CompTIA: The Security Bell Tolls for End Users
Information security solutions are getting more and more sophisticated, even as attackers continue to send out the same old viruses and worms. So why are breaches of enterprises’ IT systems still such a problem? The answer is simple: human error. According to CompTIA’s fourth-annual IT Security in the Workforce survey, almost 60 percent of successful attacks on respondents’ organizations during the past year could be attributed to gaffes by end users.
This is actually nothing new, said Brian McCarthy, CompTIA’s chief operating officer. While security techniques have appreciably improved over the past few years, end user awareness of cyber threats has hardly budged. “There’s been no progress,” he said. “There’s been progress over the past three years in addressing technology-related topics like authentication. In 2003, user-authentication practices were a security issue for roughly 45 percent of the constituency we surveyed. By 2005, it had become 25 percent. But lack of user awareness over those three years was 62.5 percent in 2003, and it’s 58 percent in 2005.
“Security as an issue has been around now for about three-plus years—really, post Sept. 11th,” he added. “As we’ve gotten better at it, there’s really been a tendency not to focus on it holistically as much anymore. Now we’re being asked to focus on CRM solutions, ERP solutions or something that creates greater efficiency for the company. As IT departments are being challenged to do more with less, one thing that’s not happening is the IT security issue moving from the IT department to the overall corporate culture.”
That’s precisely the problem, McCarthy explained. Information security is no longer just an IT matter. Really, IT security pros have done everything they’ve been asked to do and then some. The issue is now one of educating end users on security principles so they don’t make these mistakes in the first place. This should be included in employee orientation programs, which rests squarely on the shoulders of the human resources department.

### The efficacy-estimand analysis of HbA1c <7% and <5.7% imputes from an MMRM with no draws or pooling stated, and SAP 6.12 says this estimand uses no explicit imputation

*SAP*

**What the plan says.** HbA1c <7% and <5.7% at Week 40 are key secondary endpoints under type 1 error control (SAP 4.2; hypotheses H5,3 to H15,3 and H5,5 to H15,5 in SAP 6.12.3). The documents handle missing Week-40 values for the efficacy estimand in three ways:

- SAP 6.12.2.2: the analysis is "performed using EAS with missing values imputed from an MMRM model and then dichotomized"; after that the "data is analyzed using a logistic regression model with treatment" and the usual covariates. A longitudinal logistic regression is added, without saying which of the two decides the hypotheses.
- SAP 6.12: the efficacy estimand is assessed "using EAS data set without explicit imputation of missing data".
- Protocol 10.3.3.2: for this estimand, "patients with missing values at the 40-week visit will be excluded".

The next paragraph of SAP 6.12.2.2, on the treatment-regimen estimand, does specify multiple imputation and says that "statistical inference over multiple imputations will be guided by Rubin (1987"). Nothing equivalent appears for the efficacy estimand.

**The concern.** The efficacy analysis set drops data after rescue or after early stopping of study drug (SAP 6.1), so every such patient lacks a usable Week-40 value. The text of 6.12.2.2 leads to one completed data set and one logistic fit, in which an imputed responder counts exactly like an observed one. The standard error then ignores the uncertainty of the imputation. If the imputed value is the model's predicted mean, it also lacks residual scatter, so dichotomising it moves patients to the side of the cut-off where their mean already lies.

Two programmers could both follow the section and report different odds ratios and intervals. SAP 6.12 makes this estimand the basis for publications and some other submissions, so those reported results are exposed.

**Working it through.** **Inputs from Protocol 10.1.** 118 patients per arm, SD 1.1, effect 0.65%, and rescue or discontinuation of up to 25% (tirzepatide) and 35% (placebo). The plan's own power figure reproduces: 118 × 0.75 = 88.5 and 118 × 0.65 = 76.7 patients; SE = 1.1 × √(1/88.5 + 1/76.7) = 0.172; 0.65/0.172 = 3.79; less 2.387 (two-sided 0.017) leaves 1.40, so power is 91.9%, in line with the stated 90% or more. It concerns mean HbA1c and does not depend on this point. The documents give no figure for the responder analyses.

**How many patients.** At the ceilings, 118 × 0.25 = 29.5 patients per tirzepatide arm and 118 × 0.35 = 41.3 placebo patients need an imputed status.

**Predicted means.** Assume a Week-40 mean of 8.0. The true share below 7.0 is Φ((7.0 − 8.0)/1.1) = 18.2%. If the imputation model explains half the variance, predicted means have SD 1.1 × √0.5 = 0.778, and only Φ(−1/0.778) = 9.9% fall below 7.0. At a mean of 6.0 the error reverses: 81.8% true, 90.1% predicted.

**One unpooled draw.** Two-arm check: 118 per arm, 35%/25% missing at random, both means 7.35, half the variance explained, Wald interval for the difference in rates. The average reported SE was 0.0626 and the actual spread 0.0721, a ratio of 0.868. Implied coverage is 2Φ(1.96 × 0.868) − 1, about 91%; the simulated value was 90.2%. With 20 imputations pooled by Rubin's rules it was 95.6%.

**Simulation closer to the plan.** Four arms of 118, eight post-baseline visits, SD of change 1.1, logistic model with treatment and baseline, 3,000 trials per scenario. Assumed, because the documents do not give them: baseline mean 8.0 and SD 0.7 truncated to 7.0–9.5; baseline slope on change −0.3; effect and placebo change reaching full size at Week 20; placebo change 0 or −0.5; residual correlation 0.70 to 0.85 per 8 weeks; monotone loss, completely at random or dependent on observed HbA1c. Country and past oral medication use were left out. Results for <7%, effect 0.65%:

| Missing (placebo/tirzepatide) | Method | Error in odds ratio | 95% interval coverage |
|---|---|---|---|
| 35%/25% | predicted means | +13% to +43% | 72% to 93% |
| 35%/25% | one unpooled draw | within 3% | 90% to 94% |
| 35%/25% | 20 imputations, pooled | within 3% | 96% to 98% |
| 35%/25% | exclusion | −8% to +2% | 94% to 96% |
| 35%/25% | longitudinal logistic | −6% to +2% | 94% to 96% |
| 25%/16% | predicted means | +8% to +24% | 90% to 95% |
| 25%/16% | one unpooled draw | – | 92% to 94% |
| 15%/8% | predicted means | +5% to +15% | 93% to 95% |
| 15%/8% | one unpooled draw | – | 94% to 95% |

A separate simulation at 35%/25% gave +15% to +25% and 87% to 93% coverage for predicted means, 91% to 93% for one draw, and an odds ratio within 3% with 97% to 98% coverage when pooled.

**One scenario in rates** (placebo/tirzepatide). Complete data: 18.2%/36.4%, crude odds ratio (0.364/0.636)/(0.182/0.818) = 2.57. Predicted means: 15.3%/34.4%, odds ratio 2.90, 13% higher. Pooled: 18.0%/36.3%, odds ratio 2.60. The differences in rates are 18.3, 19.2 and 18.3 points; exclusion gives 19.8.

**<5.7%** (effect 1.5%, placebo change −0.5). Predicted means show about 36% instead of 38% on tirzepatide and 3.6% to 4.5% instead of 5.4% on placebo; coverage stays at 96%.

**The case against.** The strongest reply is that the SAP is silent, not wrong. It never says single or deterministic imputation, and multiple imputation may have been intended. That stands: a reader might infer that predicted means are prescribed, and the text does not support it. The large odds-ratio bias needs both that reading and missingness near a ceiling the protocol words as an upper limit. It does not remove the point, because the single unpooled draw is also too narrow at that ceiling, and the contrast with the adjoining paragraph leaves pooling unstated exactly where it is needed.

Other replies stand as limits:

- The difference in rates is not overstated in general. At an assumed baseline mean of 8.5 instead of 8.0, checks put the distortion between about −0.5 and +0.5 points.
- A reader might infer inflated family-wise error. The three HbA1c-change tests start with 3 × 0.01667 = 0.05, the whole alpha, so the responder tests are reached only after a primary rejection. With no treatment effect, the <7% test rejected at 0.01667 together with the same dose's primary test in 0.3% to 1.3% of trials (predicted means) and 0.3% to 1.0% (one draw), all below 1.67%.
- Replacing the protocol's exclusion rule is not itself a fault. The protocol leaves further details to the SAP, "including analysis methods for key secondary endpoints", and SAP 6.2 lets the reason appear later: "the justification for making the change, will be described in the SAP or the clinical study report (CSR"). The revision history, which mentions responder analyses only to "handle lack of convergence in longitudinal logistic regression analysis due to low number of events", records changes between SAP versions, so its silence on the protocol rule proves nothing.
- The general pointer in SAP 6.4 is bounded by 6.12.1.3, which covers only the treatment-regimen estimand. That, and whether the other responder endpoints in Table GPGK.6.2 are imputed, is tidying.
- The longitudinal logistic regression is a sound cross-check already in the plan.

“How often is IT security discussed as part of the orientation process? Fairly rarely, as a general rule,” he said. “As we think about mobility—IT departments supporting more mobile employees—the probability of vulnerability to IT security breaches increases. The reliance upon the individual doing the right thing is greater, yet our data is showing us that consistently over the past three years, the primary cause of the last security breach (respondents) had is human error. When we ask if they’re doing any training and/or certification—separating those two issues out, the majority of respondents say they are not.”
About 58 percent of survey participants don’t require security training for all employees—interestingly, this is roughly the same number that reported an end-user-related breach. Additionally, 85 percent of them do not demand that their IT pros hold security certifications of any kind, and only 29 percent require any IT security training at all for new IT hires. These training and development initiatives need a champion within organizations, and no one is better equipped to address this than CIOs. “We talk about how the CIO has gotten a seat at the C-level executive table, so to speak,” McCarthy explained. “They’re more integrated in discussions about being a part of business solutions, not just IT solutions, because IT is becoming much more pervasive in organizations.”
McCarthy compared end users’ lack of awareness to a driver who doesn’t know anything about cars before getting behind the wheel. “Think about the automotive industry and the leaps and bounds it’s made vis-à-vis providing a safer vehicle through ABS braking, airbags, active suspension, steering. Everything has become much more safety conscious. But if you still have the same idiot behind the wheel who hasn’t been trained to properly drive a car, it’s all for naught. As we continue to look at technology solutions, they’re an integral part of IT strategy, but if you don’t have somebody who’s trained minimally on what and what not to avoid, you’re going to have problems.”
For more information, see http://www.comptia.org.